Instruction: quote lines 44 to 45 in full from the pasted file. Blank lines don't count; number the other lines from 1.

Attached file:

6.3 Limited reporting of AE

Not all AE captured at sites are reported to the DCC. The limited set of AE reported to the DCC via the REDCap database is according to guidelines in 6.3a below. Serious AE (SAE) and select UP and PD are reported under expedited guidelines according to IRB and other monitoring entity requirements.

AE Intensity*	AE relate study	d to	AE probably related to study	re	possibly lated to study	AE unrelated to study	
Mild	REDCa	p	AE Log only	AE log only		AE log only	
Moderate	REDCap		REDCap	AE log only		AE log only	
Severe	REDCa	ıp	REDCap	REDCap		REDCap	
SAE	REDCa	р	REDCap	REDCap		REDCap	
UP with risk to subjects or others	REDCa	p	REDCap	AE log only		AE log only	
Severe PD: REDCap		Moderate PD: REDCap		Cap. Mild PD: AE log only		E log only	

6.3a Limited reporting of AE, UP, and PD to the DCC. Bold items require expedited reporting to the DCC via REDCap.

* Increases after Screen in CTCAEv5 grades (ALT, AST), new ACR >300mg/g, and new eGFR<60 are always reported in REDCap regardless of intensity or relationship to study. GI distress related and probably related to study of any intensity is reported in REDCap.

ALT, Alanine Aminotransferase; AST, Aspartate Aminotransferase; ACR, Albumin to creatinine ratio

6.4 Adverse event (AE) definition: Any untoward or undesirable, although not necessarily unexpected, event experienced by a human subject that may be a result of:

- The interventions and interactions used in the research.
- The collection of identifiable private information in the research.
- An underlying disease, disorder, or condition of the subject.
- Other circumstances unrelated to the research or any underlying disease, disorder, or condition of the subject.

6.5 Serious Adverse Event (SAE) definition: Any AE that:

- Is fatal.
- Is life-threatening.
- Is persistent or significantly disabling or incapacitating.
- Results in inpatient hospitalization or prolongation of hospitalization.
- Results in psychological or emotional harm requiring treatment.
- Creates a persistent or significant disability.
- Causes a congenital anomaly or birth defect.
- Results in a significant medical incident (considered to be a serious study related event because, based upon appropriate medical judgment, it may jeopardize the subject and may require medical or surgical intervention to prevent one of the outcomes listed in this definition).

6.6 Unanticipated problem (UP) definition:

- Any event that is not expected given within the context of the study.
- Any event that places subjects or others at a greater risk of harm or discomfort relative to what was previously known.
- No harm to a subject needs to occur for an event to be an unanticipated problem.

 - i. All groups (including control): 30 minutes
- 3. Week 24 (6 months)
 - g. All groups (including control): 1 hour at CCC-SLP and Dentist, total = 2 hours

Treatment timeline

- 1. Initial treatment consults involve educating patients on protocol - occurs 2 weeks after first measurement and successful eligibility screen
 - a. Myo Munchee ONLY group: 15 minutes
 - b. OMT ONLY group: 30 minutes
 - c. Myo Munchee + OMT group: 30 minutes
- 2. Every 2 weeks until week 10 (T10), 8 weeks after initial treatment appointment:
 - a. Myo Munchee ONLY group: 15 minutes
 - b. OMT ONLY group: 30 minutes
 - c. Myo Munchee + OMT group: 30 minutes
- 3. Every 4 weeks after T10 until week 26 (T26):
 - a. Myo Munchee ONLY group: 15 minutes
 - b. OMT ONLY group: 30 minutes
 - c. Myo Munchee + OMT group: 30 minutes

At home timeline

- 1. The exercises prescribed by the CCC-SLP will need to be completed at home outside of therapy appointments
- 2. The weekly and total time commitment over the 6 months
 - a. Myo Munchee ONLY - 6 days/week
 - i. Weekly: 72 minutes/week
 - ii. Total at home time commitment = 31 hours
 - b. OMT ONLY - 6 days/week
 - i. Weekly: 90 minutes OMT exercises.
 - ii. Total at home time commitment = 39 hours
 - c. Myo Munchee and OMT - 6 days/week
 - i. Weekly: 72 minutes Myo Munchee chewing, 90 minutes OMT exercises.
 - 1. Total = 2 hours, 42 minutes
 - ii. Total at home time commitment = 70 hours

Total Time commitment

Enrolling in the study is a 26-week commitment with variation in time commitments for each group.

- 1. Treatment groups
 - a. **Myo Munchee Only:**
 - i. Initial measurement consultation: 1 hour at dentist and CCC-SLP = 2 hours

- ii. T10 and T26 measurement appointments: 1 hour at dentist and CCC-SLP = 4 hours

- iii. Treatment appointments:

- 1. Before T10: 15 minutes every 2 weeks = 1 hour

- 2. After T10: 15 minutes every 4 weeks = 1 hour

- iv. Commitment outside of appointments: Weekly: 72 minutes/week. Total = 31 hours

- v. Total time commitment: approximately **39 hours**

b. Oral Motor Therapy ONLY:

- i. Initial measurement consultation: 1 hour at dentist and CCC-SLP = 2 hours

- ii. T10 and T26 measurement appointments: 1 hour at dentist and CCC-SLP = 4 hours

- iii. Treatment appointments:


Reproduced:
 - a. Myo Munchee ONLY group: 15 minutes
 - b. OMT ONLY group: 30 minutes